The strangest thing about my own silence has been in acknowledging other people’s silence, especially those with dementia with whom I interact at the nursing home in my new part-time job as ‘lifestyle assistant’. Initially (a few weeks ago) I accompanied the wheelchair walks with my loud voice – admiring flowers, pictures on walls, the automatic door, the delicious smells coming from the kitchen etc. But, over the last couple of days, I wheeled various women around the gardens of the nursing home property in silence – just listening to whatever they had to say or, if the person were unable to speak, I shut up too. The unbusy silence of these short journeys seemed somehow wrong at first but I now see how my silence allows whoever is in the wheelchair to smell the roses, see the pictures, hear the greetings of staff, touch the hands or shoulders of other residents, and converse with everyone we come across.

I have never loved a job as much as I love this job, but some of the lessons learned, via the different kinds of emotional suffering people with dementia endure, leave me speechless. Touch has become much more important than words and, even though I am a huggy person, hand massages aren’t really my forte but these really work in calming some people down.

Now that Anthony has entered this dementia phase of Parkinson’s, I am learning once again how to listen better, how to shut up, and how to be comfortable with silence. I really believe in this silence thing now but am not sure. I know that with Ants my silent presence in his room, or wheelchair walking around the grounds, frees him from the responsibility of conversation now that he has kind of lost track of language.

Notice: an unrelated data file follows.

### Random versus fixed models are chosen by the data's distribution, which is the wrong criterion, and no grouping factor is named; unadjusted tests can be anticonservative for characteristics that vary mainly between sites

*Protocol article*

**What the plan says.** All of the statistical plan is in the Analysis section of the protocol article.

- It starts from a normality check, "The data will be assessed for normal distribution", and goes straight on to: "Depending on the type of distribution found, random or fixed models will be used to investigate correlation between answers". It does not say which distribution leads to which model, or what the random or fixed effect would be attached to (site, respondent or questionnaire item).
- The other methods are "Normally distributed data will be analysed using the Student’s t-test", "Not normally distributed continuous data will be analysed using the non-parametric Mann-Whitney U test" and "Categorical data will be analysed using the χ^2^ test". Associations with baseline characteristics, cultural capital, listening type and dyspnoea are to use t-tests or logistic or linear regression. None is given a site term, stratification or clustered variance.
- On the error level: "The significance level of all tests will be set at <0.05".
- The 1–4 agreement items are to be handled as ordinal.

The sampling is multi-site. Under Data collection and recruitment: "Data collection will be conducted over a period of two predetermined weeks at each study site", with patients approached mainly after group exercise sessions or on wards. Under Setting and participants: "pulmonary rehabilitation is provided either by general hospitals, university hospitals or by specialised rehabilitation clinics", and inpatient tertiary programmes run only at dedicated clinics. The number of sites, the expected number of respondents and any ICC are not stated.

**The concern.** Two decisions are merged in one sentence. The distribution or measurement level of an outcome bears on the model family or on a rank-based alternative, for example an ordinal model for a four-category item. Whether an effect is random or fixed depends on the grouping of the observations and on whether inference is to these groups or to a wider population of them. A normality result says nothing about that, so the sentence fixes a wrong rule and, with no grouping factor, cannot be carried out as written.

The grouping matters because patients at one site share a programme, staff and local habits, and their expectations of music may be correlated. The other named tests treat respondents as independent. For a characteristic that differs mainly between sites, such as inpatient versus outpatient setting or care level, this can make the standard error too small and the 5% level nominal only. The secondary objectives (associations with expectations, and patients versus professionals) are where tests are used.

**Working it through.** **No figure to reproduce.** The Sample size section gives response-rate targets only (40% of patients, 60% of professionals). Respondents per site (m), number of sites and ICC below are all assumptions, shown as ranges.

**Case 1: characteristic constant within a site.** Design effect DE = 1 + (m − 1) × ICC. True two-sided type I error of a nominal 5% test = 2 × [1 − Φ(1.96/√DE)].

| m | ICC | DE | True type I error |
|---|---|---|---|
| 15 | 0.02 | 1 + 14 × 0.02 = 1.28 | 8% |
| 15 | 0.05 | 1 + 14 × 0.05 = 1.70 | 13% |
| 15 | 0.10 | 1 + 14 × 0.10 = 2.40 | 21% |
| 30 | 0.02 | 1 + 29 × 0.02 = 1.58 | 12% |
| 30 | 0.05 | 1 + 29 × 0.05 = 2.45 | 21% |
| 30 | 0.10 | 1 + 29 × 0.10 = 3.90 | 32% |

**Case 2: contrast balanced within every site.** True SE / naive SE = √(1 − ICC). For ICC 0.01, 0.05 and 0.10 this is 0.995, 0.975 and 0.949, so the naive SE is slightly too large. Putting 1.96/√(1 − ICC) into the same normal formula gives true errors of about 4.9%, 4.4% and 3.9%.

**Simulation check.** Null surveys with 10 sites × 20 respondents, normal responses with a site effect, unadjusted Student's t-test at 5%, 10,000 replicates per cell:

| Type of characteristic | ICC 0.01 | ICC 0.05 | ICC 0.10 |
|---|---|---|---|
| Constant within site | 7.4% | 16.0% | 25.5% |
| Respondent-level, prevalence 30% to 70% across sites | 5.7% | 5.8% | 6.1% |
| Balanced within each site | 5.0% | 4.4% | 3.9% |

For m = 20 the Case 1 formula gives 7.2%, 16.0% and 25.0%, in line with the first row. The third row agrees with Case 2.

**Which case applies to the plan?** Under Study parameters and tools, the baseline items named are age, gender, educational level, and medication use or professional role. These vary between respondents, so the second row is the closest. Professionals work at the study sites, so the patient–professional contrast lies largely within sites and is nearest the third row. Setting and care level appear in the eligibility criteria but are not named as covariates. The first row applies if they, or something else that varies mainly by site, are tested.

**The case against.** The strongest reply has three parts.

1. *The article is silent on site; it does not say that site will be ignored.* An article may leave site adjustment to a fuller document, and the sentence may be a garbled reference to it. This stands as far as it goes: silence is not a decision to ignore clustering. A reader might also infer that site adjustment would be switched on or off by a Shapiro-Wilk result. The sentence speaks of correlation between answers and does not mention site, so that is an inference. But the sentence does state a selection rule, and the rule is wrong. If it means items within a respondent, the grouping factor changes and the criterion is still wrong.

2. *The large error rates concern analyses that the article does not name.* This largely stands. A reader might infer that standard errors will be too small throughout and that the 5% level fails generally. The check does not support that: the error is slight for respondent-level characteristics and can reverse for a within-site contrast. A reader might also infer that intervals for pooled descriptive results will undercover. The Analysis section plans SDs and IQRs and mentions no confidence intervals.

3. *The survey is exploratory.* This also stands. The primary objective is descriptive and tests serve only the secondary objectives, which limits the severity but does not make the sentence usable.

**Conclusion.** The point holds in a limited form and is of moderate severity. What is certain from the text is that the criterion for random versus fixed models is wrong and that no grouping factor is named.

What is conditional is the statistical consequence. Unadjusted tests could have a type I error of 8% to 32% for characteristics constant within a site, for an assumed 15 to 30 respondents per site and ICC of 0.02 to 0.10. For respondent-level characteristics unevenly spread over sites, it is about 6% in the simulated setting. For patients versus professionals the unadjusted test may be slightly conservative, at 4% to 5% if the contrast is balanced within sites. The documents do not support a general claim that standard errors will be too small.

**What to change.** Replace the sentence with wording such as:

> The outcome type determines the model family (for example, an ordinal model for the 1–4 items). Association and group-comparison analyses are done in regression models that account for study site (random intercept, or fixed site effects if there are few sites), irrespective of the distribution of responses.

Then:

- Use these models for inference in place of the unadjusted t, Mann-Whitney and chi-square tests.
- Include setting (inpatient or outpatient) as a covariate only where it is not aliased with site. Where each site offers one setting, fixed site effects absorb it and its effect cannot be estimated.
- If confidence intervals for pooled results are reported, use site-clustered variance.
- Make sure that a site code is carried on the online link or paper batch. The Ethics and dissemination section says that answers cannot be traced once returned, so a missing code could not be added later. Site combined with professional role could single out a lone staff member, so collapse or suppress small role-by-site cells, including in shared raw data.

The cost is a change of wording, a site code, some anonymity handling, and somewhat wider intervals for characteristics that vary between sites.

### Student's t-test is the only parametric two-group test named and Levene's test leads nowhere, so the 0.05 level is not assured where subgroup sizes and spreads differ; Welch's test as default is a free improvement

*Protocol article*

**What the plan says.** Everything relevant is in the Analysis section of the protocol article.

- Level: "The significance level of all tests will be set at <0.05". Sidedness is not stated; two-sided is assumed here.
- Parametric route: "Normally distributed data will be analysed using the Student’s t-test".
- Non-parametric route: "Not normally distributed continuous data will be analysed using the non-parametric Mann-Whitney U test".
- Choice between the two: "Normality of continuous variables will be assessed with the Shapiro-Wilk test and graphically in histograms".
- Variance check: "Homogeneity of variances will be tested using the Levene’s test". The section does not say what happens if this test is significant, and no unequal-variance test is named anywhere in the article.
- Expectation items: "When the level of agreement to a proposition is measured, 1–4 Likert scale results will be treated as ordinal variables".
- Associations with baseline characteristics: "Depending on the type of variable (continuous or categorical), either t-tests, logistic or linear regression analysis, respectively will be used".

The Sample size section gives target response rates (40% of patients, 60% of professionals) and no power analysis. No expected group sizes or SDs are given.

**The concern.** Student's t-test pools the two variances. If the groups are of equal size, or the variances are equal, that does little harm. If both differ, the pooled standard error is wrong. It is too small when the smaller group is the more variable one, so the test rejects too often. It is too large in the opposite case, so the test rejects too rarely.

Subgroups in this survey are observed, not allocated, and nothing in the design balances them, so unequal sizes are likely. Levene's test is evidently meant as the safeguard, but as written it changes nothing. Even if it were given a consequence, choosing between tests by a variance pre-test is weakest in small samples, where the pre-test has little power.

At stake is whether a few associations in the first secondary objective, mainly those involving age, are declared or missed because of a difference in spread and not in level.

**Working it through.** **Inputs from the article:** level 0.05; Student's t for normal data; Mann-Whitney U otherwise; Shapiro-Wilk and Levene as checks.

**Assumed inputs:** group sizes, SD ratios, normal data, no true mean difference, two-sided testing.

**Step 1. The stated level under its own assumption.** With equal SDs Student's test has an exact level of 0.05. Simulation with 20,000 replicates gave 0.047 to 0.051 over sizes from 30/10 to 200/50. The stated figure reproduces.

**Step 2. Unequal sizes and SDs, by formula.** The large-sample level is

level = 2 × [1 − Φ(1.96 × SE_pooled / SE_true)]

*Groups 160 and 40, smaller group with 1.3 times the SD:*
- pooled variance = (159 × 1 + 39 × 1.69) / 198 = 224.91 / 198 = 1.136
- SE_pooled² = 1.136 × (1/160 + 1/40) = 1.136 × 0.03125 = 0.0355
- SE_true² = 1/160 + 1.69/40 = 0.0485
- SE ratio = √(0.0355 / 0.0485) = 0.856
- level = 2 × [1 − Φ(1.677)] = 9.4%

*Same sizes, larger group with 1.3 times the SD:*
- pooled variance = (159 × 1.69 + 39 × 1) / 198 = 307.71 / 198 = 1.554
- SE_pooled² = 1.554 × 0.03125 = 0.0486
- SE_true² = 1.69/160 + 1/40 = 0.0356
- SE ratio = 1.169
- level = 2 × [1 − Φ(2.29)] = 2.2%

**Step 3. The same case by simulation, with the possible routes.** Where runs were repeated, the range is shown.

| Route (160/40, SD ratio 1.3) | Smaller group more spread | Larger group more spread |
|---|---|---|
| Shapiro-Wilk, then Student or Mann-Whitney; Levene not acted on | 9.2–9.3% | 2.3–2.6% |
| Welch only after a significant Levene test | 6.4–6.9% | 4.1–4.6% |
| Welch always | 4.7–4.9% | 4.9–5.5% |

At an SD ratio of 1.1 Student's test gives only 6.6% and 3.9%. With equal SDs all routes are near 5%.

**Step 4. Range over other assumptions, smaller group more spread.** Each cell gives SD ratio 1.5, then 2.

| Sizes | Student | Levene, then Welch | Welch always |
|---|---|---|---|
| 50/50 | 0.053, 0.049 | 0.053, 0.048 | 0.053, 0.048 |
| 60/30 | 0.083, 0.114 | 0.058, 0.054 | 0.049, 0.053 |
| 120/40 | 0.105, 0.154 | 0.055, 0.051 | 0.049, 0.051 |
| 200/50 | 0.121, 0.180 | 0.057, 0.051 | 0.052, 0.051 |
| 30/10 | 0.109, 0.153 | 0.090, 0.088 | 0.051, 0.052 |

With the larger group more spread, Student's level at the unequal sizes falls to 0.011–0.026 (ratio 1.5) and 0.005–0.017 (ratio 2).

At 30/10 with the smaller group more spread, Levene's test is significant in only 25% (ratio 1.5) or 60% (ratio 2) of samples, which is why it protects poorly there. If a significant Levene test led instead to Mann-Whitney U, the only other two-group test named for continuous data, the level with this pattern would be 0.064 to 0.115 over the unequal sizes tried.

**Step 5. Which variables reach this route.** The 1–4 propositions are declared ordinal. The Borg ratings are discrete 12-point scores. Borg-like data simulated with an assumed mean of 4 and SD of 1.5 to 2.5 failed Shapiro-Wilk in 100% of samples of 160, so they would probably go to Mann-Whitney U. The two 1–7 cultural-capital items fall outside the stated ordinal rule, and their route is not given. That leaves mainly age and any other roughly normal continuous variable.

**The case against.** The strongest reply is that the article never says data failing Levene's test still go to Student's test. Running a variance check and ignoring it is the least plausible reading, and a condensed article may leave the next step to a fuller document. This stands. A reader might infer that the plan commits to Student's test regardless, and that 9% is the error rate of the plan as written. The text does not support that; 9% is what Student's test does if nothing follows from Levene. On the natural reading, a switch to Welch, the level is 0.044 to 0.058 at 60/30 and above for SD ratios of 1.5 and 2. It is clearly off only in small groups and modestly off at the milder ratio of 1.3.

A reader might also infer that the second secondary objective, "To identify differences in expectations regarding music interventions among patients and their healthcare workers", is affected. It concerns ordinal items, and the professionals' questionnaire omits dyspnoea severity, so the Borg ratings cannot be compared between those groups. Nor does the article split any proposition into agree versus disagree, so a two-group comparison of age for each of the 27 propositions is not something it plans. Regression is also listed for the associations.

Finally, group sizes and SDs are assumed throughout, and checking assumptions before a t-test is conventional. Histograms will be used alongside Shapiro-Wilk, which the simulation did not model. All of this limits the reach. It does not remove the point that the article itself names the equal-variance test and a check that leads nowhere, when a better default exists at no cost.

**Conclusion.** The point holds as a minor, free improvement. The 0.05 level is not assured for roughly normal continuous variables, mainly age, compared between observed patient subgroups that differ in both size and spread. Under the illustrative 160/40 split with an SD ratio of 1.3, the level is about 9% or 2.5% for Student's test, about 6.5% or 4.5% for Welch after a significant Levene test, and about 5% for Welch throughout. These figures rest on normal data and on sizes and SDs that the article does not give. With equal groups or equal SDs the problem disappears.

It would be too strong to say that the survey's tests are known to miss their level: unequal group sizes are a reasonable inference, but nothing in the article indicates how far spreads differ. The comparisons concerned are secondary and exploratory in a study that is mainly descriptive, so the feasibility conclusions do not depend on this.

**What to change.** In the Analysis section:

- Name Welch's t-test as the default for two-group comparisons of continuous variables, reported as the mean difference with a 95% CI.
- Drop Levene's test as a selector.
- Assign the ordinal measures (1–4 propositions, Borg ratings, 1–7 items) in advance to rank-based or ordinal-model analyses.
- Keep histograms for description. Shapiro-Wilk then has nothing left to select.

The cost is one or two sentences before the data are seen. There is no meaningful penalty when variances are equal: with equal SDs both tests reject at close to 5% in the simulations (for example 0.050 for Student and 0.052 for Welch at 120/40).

Anyway, perhaps, sometimes, silence IS golden.

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Silence

Silence is not always golden – it can be a lead, dead weight.

At the nursing lodge, I am learning, with restless determination, how to sit in silence with Ants who is beginning to forget how to talk, to form sentences/words.

So what do I do? I talk frenetically, I throw myself around his room, recharge his phone, make sure his airconditioner is onto heat, turn the TV onto ABC, put the new heatpads into his slippers, hug and kiss him. Sometimes I am there for a few hours, sometimes just a few minutes; if I can’t get into town, I eventually get him on the phone.

His silence on the phone, and in person, is sometimes deafening.